MK: You have a strong body but you can be weakened following incidents and illnesses. The Islamic republic has paid enormously for these four or five years of Mr Ahmadi-Nejad. It does not have further strength.

What happened in the presidential election [in June] had happened in the previous presidential election [in 2005] and the last two parliamentary polls. But the pent-up anger showed itself in an explosion this time. Such things don’t happen overnight.

The hefty oil revenues have been a good cover so far. Now, the banks’ overdue payments have exceeded $40bn. It is similar to a strong body which could bear hardships for a limited period. That body is weak now.

FT: Demonstrators first targeted Mr Ahmadi-Nejad in their street protests after the election. But as you know that it’s been quite some time that the whole system and the supreme leader have been targets. People now call for a secular state. What do you think?

MK: I think these slogans are 100 per cent wrong and won’t bear any fruits. I am even suspicious of such slogans and don’t know if it’s truly by the youth who are emotional and immature or by certain [power] centres try to make people over-react and then use it as an excuse for suppression.

Our slogans are within this system and this constitution. Our constitution has some weaknesses but has lots of [democratic] capacities.

FT: Why don’t you tell your supporters not to chant the slogans?

MK: I do tell them. A small number of people chanted “Neither Gaza, nor Lebanon, My life is for Iran”. You saw how much it was misused by the other side. Some wise people believed the slogan should have been “Both Gaza and Lebanon, My life is for Iran”.

FT: What’s your position on the supreme leader?

MK: I accept velayat-e faghih [the rule of supreme jurisprudent envisaged in the constitution]. I accept the Islamic republic and I accept the constitution. I don’t agree with slogans that call for changing power structures.

FT: Your allies are arrested. Your office and newspaper were shut down. What are your plans now?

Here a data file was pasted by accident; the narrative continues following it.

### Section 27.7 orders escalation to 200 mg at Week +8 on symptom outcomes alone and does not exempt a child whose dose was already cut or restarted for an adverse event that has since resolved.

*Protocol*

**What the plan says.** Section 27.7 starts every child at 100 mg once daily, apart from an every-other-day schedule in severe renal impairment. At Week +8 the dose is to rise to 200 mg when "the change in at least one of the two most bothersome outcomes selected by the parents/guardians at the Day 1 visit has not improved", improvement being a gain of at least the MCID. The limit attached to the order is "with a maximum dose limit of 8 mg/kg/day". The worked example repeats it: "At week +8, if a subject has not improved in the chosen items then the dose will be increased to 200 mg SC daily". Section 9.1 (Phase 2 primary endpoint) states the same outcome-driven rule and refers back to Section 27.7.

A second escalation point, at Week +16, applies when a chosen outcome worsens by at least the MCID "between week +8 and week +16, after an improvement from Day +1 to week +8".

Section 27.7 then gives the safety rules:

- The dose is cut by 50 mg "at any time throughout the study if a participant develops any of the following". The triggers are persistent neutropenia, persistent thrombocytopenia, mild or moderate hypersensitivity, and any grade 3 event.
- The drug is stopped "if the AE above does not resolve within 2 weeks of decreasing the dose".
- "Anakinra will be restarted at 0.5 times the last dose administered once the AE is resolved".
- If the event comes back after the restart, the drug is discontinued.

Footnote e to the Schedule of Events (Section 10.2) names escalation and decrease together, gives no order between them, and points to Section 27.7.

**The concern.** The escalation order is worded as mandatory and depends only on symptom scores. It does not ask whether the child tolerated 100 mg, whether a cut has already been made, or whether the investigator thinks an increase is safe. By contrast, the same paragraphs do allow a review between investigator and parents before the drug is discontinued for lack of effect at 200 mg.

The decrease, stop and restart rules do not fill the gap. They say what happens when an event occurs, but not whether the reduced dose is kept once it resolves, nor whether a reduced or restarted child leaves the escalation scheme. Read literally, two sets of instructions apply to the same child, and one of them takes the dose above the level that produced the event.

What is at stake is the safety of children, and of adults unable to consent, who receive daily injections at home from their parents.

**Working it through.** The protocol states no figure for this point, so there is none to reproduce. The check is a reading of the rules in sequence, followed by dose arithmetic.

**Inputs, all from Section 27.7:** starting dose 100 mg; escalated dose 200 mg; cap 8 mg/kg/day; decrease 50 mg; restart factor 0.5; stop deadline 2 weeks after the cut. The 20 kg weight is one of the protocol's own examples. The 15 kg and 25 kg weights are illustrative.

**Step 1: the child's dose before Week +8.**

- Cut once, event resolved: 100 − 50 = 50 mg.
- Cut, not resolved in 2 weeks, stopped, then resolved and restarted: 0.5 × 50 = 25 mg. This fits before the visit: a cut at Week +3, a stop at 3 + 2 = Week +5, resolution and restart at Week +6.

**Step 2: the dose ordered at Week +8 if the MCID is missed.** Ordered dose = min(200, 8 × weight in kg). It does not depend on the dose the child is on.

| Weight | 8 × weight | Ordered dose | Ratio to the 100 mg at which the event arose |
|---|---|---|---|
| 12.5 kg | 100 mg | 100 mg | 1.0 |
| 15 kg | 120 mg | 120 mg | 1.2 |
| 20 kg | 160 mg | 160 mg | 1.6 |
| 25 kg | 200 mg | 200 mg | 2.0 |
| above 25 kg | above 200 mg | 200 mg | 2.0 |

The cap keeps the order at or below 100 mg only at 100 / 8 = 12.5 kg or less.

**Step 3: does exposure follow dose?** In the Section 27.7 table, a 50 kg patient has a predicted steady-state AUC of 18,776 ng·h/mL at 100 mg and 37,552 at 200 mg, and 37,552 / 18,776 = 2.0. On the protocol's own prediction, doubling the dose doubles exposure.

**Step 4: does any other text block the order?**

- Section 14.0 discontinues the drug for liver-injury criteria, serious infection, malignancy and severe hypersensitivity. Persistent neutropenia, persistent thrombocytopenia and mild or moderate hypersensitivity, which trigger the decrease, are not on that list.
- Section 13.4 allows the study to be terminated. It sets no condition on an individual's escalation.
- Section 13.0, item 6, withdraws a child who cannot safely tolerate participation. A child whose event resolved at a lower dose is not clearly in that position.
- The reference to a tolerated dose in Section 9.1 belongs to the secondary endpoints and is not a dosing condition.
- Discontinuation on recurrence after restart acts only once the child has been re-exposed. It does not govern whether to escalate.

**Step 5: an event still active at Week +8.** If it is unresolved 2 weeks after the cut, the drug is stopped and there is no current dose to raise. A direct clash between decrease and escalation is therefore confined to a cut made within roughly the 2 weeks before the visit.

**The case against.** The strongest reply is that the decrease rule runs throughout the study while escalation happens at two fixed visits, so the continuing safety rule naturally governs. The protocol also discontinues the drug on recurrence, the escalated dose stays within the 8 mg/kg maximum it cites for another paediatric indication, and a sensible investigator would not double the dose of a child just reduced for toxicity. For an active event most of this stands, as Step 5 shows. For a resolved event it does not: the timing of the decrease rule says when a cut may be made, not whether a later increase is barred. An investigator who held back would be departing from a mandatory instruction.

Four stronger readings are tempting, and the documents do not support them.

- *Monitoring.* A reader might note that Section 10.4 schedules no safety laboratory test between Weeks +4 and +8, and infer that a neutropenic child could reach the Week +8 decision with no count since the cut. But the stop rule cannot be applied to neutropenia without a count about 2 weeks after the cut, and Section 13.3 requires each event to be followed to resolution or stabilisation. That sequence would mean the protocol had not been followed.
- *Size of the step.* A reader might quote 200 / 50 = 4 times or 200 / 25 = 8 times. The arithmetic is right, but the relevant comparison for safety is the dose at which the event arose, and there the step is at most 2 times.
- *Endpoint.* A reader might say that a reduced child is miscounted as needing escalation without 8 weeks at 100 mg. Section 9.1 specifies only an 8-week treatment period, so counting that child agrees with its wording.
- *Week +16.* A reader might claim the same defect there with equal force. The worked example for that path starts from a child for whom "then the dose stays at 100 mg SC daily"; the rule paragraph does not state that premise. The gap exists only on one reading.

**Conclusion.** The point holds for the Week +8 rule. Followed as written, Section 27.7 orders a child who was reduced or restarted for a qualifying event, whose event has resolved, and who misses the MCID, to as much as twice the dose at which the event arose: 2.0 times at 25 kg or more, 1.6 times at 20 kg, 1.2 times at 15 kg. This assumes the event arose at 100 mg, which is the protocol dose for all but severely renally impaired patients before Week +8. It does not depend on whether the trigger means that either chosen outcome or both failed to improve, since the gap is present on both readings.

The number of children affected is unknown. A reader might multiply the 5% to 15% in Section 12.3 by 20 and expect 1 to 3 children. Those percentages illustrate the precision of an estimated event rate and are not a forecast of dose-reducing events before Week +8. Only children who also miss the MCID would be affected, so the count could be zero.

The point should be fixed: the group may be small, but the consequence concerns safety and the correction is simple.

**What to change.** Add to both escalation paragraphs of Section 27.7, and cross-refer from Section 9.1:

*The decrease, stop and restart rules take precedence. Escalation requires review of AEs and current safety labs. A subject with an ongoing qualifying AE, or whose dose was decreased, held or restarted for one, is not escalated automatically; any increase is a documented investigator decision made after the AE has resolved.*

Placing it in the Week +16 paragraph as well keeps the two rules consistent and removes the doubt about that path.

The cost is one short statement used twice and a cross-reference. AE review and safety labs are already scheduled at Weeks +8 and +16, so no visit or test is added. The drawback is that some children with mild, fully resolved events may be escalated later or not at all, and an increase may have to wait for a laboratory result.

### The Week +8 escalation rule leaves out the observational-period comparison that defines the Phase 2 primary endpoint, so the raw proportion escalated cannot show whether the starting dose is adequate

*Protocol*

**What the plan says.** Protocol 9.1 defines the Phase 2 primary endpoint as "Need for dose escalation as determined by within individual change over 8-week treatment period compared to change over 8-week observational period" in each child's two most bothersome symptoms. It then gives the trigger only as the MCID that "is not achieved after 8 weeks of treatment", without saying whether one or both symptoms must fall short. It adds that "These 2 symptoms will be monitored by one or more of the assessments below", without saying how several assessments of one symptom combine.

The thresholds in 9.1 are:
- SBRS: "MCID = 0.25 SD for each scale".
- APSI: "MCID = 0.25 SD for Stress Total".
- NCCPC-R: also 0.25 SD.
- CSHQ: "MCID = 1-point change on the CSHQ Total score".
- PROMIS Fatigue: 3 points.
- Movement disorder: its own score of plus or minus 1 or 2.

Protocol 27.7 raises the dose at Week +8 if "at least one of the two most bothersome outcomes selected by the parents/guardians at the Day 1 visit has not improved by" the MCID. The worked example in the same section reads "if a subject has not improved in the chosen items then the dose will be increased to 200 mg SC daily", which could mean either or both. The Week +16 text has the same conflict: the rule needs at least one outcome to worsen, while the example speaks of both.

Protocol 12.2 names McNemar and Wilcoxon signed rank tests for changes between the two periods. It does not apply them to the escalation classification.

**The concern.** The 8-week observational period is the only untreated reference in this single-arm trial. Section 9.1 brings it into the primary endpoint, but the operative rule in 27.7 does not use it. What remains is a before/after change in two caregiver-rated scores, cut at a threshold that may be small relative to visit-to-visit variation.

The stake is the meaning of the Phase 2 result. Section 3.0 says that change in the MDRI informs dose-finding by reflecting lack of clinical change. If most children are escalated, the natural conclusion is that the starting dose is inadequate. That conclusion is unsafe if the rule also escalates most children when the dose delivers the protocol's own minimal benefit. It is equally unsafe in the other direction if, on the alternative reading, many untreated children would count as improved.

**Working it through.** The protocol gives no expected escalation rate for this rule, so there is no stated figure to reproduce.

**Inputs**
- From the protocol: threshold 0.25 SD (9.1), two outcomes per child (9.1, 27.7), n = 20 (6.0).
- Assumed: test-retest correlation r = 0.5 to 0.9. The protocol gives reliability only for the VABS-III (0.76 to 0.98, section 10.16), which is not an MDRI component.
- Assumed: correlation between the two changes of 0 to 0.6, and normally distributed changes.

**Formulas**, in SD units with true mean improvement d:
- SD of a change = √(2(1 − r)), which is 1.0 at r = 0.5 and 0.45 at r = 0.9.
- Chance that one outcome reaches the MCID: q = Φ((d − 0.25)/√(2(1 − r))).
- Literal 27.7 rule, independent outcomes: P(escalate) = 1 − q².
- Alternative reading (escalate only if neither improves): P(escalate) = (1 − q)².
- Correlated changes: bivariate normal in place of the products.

MK: As far as it’s been possible, I have continued. But I feel sad that many of my friends are in jail. My pride is hurt that the Islamic republic has reached a point that it arrests its ministers, lawyers, vice-presidents, deputy ministers, governor generals and journalists. These people served the revolution for many years and were in jail under the Shah.

As for the limitations on me, I feel under semi-house arrest. The [state] policy is not to pay the price for putting me under an official house arrest. But in the meantime as soon as I have some kind of meeting somewhere, a group of basijis are dispatched to disrupt the gatherings.

I release statements and have some meetings with families of political prisoners. I do work to some extent. But these limitations are behind the radicalisation of slogans which I don’t agree with. Too much pressure backfires. When you hurt people, they chant radical slogans.

FT: Aren’t you worried that the gap between you and people might be widened now that you say their slogans are wrong?

MK: I back people but don’t want to cheat them. I tell them that we have reforms and believe in your freedom.

I have said repeatedly that people are their own leader. I’ve said many times that we are not leading the movement. People are protesting against the way they are treated. They feel humiliated. Iranians don’t accept to be dictated. They might tolerate for some time, but then they explode.

The most important factor behind Imam Khomeini’s success was that he valued people and respected their votes.

Yes, people are ahead of me. Being ahead means they are more determined and more prepared to achieve their rights without having any personal ambitions. Look at how women demonstrate sacrifice.

My agreement or disagreement with the regime wouldn’t have much impact on these people. The regime should be wise to find a solution and clear the mess to prevent further radicalisation.